The hope of Advent gives way to the joy of Christmas
December 21, 2018
In this week’s column, communications manager David Hazen asks Archbishop George J. Lucas how to celebrate Advent and prepare for Christmas, even in difficult times. The key, says the archbishop, is to remember that Jesus comes not only to those living at the time of his birth, and not only to those who will witness his second coming, but he also comes to us in our current circumstances today.
Q: We know that the last several months have been somewhat challenging for our church here and across the nation. Has this circumstance been an occasion for you to enter Advent in a different way?
I would say yes. I have always enjoyed the liturgical seasons and tried to mine the various readings and themes for my own prayer, as I discern the Lord’s will for me. Even though at my age I have had many Advents, I am trying to pay attention to what in particular is being offered and asked of me this Advent.
As you say, our church in many places has been experiencing a time of scandal and a time of growing mistrust. And of course, here in the archdiocese, we recently released some information about past cases of abuse extending over many decades. It was hard news for me to publish, and I think it was difficult for all of us to hear.
The prophets speak to us during the Advent season. Most of them lived during very difficult times, when God’s people were questioning his promises and wondering if he had turned his back on them for some reason.
I know it is not at all the case that God has turned his back on us. At the same time, the words of the prophets have had new resonance for me these days, but mostly because they sound a message of hope. They invite God’s people to come back to his original promises, which he doesn’t revoke, and which don’t wear out even though times may be very difficult or confusing.
In the midst of some very difficult times I have heard very clearly an invitation to a renewed hope – hope not in our own efforts, but in the power of God, and in the promise that we will not be left to die in our sins. We will be given the gift of salvation, the gift of mercy, the gift of healing if we will turn to God and receive them.
Q: I heard you preach recently about the connection between this season, and the time of salvation history we live in, that is, between the first Advent and the final “Advent” of Jesus’ second coming. You said we are tempted to think we cannot really find him among us today. Could you unpack that for us?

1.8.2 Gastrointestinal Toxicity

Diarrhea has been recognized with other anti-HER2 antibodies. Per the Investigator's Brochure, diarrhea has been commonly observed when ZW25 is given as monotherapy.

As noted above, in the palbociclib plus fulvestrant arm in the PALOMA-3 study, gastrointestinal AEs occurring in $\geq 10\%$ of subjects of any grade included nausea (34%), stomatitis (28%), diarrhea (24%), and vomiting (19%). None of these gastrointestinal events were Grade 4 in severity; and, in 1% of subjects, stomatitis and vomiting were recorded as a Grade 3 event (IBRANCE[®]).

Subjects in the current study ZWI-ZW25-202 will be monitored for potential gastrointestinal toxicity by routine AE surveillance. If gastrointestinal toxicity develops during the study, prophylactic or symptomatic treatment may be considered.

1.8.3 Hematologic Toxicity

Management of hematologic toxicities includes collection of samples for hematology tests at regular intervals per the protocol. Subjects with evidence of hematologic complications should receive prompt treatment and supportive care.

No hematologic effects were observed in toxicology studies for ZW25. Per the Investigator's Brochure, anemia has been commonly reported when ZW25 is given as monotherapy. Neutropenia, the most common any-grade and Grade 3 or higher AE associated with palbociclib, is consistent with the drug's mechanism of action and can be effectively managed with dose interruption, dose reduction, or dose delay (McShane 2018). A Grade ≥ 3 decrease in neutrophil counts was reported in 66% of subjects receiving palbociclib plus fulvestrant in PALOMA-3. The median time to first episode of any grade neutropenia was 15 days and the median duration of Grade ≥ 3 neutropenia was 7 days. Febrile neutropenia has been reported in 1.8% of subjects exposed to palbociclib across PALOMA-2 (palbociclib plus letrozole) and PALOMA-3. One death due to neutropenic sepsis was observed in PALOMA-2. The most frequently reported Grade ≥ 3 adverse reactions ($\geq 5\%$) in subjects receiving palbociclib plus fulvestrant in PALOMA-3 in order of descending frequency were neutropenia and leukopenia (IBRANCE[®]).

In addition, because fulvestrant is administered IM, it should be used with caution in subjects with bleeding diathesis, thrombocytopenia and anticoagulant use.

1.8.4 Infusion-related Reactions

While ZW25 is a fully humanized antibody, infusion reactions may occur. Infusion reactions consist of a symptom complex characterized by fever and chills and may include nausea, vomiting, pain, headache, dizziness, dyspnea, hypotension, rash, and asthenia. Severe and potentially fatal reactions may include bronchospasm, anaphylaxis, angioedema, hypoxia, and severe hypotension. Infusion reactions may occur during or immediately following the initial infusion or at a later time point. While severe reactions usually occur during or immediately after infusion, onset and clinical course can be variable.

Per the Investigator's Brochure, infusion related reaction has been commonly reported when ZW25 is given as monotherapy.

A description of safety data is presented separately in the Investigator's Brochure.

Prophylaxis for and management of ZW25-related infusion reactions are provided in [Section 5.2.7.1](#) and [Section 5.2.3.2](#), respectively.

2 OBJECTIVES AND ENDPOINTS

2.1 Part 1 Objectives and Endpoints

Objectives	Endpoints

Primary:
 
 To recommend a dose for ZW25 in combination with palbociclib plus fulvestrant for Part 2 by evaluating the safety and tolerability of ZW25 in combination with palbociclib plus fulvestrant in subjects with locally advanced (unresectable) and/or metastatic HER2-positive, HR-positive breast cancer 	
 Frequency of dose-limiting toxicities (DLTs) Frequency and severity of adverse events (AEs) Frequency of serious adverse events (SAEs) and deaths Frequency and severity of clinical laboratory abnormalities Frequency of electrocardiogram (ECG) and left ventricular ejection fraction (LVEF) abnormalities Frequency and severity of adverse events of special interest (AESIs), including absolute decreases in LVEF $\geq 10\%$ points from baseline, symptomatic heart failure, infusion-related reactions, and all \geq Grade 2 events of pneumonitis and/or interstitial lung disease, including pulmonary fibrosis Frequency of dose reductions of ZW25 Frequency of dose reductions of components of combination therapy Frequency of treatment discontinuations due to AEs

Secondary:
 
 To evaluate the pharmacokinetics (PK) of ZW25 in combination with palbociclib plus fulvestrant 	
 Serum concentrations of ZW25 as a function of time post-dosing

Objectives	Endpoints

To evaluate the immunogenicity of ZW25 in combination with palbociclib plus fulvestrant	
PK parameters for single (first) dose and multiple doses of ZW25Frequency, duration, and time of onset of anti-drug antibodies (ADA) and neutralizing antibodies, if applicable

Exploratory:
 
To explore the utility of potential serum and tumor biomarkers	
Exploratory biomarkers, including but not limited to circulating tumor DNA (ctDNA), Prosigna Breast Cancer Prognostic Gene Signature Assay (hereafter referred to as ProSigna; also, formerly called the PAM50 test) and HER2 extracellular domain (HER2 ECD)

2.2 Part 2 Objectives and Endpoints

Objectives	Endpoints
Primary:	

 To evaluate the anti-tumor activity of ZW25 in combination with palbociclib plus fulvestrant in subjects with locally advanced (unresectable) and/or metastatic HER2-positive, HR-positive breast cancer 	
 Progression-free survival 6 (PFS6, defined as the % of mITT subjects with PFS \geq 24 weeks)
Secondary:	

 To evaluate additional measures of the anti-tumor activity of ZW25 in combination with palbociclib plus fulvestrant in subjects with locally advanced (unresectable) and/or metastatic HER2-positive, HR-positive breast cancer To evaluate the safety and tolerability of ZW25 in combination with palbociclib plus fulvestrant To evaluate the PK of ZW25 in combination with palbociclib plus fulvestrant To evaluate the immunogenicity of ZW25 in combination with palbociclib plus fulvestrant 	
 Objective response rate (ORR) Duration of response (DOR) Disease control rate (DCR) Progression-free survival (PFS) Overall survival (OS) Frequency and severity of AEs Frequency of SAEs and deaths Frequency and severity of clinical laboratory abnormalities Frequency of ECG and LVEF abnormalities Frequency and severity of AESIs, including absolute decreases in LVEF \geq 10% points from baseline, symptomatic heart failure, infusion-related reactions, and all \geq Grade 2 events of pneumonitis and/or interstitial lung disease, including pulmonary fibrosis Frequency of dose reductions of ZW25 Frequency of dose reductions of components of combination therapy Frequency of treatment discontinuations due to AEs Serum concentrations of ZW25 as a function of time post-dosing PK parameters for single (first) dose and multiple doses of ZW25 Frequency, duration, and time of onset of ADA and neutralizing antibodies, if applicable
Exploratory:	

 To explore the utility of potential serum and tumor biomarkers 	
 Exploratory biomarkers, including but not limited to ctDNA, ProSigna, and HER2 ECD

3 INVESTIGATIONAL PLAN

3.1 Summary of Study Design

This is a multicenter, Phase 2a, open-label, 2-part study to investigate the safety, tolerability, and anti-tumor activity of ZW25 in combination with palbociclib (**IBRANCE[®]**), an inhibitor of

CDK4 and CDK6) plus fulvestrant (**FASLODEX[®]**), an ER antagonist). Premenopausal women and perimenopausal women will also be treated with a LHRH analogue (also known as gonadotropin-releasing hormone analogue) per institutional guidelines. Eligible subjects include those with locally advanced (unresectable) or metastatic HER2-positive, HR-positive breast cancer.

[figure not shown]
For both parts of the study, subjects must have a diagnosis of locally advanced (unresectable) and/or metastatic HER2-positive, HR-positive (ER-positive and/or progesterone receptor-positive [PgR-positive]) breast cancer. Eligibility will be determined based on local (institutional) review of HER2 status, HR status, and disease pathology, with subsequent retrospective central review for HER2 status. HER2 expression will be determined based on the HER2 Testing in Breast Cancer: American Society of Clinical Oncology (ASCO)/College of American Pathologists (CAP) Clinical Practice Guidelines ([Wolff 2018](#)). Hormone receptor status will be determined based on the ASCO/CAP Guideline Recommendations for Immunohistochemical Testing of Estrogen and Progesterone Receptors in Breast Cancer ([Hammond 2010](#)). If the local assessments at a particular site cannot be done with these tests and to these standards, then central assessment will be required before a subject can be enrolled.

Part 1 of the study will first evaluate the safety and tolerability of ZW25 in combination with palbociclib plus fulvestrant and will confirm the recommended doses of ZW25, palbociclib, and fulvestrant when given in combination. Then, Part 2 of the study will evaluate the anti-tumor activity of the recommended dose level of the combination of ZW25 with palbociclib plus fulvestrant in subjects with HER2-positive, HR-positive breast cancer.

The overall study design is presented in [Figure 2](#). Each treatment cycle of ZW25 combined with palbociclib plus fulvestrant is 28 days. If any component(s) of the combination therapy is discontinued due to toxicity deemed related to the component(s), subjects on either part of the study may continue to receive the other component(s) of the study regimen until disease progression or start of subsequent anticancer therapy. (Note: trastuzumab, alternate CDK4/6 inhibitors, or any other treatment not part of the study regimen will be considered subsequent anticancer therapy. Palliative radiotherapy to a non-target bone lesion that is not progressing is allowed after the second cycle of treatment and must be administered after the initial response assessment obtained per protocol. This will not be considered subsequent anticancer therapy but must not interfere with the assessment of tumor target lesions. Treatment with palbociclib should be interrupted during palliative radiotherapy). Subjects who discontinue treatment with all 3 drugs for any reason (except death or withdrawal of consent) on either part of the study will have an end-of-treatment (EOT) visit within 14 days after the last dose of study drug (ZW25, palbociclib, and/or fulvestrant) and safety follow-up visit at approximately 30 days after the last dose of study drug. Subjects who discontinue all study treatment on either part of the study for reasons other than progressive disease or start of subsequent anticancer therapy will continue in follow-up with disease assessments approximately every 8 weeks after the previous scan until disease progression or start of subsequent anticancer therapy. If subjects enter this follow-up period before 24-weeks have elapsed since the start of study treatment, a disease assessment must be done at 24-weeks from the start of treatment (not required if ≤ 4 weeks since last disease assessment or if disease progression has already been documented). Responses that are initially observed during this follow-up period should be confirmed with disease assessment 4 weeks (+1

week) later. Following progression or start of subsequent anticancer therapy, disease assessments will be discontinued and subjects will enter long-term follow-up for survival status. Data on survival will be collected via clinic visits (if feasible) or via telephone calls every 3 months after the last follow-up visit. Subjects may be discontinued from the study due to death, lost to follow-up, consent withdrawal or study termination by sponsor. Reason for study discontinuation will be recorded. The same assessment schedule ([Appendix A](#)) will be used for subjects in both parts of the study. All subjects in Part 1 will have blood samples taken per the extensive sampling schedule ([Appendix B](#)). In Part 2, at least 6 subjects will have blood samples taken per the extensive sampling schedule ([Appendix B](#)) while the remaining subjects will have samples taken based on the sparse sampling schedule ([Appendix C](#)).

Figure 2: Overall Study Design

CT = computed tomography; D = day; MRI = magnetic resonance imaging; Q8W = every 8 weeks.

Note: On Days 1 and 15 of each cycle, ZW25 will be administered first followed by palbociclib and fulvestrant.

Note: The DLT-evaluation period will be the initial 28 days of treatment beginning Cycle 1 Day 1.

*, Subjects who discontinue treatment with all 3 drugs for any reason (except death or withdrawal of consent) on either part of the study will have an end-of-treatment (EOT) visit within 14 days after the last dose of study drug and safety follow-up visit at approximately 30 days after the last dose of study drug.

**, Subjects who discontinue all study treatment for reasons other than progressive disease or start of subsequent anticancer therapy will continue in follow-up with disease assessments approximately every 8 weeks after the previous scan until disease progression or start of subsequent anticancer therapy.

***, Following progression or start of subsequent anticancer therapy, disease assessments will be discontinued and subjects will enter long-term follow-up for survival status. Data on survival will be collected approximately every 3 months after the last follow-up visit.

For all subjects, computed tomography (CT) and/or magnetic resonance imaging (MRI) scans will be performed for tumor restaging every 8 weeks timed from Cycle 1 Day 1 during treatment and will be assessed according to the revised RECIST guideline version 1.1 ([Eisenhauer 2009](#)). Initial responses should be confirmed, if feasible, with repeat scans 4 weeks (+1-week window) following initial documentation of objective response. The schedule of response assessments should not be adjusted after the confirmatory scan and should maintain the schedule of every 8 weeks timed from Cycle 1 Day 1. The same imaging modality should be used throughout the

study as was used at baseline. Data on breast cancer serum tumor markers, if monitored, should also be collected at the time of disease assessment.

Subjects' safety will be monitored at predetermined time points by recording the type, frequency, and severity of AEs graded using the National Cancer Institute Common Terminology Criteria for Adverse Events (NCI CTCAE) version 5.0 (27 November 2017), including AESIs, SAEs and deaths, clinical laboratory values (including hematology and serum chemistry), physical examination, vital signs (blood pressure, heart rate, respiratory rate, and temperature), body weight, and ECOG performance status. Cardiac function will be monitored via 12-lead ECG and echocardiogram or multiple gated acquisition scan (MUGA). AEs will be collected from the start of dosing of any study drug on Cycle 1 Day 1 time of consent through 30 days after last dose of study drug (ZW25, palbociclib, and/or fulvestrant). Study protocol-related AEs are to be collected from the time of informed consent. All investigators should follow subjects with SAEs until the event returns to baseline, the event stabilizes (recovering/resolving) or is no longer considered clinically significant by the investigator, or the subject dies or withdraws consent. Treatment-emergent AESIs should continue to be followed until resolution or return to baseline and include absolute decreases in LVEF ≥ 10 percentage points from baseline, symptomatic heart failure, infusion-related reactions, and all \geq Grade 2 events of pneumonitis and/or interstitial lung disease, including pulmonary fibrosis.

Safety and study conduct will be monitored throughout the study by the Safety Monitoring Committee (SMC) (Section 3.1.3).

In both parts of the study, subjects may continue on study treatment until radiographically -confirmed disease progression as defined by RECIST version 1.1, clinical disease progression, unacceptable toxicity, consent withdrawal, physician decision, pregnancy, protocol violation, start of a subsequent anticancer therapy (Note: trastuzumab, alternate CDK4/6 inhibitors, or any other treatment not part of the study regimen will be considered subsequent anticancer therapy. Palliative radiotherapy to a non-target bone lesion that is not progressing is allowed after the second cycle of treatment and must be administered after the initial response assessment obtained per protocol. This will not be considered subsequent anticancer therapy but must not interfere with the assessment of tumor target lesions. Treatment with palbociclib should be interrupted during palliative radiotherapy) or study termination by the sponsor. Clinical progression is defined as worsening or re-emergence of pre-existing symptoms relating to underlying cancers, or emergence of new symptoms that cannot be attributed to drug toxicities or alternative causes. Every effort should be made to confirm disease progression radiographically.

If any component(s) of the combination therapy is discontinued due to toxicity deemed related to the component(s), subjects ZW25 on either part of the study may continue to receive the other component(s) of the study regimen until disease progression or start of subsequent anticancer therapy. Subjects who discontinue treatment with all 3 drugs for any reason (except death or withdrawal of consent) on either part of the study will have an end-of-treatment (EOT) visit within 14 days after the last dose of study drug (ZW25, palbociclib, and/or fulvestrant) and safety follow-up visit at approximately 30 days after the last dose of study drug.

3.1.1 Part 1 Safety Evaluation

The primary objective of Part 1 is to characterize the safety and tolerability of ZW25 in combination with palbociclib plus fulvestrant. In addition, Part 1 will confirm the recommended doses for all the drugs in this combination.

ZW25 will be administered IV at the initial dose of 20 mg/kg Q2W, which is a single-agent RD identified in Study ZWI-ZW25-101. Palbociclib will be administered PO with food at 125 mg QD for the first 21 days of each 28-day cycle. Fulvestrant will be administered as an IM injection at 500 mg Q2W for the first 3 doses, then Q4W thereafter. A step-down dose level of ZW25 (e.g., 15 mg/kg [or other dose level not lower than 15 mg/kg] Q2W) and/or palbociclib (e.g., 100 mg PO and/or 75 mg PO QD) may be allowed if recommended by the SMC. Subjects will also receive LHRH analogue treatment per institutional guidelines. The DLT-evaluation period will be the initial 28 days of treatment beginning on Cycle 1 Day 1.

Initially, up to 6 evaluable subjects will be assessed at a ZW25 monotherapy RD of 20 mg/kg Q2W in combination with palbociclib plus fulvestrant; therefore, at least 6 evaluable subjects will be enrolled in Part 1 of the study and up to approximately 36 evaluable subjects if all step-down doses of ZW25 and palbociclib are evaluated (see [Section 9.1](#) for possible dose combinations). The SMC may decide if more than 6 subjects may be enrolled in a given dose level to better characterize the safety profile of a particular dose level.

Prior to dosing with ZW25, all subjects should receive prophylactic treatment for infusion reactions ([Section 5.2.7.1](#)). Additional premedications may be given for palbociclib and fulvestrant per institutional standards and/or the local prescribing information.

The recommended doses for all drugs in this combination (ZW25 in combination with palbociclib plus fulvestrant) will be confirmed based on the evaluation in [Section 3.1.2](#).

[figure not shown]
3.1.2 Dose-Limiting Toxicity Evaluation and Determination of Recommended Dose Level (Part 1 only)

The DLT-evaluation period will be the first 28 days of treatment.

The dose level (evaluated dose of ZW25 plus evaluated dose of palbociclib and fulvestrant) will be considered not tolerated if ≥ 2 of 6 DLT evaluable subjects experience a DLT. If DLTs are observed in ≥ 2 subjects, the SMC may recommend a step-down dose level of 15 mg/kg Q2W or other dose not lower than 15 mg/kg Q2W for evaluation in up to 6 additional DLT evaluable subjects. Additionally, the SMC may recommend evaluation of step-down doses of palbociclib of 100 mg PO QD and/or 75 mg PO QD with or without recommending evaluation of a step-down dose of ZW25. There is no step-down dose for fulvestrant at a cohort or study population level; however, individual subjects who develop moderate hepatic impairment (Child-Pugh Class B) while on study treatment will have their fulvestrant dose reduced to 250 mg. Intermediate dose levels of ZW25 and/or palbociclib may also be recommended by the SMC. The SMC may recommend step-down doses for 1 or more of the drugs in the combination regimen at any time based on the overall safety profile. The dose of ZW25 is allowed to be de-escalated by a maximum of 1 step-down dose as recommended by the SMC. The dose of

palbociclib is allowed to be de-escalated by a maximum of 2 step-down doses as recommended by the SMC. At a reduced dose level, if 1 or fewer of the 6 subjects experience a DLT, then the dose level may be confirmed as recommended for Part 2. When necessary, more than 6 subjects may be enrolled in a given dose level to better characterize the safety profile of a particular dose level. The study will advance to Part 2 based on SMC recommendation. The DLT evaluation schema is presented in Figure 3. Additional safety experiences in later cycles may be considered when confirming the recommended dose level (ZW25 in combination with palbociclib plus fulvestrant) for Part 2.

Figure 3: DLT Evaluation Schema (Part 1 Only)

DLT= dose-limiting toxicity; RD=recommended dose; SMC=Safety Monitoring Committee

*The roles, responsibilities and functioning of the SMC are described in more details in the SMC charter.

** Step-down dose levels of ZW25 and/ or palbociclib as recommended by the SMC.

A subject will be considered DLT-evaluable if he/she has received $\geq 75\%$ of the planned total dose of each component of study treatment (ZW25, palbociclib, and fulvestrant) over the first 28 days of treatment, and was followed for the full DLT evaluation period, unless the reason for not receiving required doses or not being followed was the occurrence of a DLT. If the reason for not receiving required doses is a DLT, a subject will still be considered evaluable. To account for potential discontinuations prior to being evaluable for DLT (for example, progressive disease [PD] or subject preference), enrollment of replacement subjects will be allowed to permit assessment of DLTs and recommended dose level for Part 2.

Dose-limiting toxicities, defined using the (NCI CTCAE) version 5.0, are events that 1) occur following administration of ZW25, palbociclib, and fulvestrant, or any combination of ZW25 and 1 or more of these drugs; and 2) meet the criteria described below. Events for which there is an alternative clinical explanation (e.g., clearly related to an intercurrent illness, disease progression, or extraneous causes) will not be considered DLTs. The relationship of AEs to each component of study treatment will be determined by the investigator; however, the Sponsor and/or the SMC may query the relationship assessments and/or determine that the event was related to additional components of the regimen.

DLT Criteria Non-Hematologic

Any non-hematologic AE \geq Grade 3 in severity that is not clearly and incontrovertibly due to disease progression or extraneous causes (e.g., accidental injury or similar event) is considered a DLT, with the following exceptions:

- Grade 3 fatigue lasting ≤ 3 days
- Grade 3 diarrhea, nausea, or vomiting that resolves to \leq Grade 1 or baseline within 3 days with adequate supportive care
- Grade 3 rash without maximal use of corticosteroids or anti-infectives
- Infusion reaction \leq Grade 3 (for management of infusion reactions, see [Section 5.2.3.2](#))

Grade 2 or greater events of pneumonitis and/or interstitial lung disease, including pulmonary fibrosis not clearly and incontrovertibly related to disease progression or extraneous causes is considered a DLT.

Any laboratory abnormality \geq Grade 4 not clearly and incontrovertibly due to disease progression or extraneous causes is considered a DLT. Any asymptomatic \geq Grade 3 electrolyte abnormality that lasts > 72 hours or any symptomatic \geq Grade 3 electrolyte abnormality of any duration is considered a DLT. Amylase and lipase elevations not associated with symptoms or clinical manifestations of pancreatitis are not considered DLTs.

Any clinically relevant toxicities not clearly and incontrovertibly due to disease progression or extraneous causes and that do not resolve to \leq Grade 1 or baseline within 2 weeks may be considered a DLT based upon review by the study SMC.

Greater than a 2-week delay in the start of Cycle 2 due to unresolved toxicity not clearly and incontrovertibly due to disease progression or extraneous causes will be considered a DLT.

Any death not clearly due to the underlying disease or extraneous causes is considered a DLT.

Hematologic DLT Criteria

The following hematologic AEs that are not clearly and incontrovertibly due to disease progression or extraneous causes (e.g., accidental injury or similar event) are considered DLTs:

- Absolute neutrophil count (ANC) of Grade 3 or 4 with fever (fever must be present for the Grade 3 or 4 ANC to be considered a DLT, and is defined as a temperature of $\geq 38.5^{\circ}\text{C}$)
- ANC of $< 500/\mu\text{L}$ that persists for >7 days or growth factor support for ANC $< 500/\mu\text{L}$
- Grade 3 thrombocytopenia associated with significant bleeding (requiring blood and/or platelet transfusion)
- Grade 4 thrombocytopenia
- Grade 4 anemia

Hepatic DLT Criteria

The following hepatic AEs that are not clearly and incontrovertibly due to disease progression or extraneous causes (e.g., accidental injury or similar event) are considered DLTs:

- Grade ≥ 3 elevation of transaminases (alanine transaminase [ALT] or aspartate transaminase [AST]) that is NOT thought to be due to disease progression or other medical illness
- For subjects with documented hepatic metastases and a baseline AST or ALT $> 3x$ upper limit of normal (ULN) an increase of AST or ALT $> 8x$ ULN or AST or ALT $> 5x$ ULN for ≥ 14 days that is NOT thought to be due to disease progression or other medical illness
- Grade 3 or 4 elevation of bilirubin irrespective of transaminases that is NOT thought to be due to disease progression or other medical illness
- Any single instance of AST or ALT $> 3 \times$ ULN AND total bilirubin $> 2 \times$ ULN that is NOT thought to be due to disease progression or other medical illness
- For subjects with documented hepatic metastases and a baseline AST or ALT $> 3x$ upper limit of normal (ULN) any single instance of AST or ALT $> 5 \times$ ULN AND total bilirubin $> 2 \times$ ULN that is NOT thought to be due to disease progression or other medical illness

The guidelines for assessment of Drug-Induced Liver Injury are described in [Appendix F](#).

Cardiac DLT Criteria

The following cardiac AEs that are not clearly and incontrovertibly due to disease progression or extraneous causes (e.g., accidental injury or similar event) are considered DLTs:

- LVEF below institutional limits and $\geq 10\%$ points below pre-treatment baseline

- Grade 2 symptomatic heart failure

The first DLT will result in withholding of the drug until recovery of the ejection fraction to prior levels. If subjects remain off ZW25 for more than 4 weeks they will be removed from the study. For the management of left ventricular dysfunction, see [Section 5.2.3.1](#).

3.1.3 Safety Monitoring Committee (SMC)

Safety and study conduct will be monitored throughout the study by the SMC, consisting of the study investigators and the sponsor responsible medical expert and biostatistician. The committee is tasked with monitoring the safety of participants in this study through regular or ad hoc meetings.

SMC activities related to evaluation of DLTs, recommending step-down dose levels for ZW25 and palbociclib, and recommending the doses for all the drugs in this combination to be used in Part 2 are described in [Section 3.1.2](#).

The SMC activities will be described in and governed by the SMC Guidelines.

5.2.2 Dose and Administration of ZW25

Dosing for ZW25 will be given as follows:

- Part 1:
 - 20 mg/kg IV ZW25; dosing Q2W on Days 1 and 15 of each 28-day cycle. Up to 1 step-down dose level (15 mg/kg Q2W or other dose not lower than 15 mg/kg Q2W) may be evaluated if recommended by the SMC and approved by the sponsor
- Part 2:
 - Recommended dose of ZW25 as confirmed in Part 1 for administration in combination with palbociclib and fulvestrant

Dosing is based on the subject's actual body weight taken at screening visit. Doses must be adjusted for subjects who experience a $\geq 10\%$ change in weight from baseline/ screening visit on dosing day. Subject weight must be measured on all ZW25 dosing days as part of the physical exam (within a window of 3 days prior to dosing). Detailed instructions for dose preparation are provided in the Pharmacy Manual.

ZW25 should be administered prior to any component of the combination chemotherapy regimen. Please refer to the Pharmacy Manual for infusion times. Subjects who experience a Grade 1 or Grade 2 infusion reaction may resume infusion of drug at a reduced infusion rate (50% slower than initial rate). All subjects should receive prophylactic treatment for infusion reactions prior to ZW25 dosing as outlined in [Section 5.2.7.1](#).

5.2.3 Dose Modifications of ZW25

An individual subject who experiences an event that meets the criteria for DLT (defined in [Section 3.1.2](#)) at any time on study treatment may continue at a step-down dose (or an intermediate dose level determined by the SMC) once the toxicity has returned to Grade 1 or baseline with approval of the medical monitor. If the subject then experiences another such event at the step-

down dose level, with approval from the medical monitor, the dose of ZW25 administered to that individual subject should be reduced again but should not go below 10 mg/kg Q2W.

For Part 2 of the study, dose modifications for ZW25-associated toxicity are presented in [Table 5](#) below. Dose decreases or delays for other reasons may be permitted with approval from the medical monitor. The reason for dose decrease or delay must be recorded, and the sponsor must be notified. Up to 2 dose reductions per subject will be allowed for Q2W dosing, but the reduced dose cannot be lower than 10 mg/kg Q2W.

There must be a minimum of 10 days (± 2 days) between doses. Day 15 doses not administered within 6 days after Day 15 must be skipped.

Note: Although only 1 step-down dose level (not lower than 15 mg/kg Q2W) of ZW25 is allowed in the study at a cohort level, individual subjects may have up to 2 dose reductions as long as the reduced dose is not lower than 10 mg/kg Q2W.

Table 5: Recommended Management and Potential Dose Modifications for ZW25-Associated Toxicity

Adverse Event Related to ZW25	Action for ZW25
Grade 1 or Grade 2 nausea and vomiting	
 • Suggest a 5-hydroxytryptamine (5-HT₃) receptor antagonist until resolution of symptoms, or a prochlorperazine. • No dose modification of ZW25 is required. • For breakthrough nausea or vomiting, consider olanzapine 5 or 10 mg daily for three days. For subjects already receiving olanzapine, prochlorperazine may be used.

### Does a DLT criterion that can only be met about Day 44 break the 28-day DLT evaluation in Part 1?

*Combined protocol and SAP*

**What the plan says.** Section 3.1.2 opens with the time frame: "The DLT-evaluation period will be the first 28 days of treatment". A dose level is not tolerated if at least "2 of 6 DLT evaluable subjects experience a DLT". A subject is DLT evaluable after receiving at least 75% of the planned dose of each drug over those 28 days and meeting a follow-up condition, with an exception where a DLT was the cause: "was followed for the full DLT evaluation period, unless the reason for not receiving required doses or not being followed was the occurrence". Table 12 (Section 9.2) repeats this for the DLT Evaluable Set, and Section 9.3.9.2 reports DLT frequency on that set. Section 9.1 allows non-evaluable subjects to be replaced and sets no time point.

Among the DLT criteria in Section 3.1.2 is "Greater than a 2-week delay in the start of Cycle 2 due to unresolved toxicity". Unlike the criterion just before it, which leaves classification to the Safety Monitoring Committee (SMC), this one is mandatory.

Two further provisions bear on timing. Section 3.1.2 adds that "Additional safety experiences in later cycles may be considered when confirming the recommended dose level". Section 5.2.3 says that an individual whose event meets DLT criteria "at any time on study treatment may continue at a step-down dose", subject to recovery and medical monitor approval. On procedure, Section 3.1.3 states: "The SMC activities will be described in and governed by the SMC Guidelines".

One of the issues the fathers of the church had to wrestle with after the first or second generation of Christianity was that there had been a sense of the imminent coming again of Jesus. But, obviously, he hasn’t yet come again. Life went on and people lived, and prayed, and worshiped, and died, but where was Jesus?
When we look back and listen to the accounts of the Nativity of Jesus, we know that he was in a certain place at a certain time. He was born in Bethlehem, and the evangelist talks about the various people who were ruling at that time, locating him in history and on the map. The same is true for the public ministry of Jesus. We know where he was and people could encounter him, see him face-to-face, and hear his voice. And it’s hard not to be nostalgic a little bit for that period, to think that it would have been great if Jesus had come to my neighborhood.
Early in the season of Advent, the church draws our attention to the second coming of Jesus at the end of time. There’s always the question, “Would I want to meet him then?” The Scriptures make it sound like a fearful time. We believe that Jesus is going to set things right when he comes again. If we’ve allowed ourselves to become so disoriented, disordered in our desires and affections, then that setting right might be a fearful thing.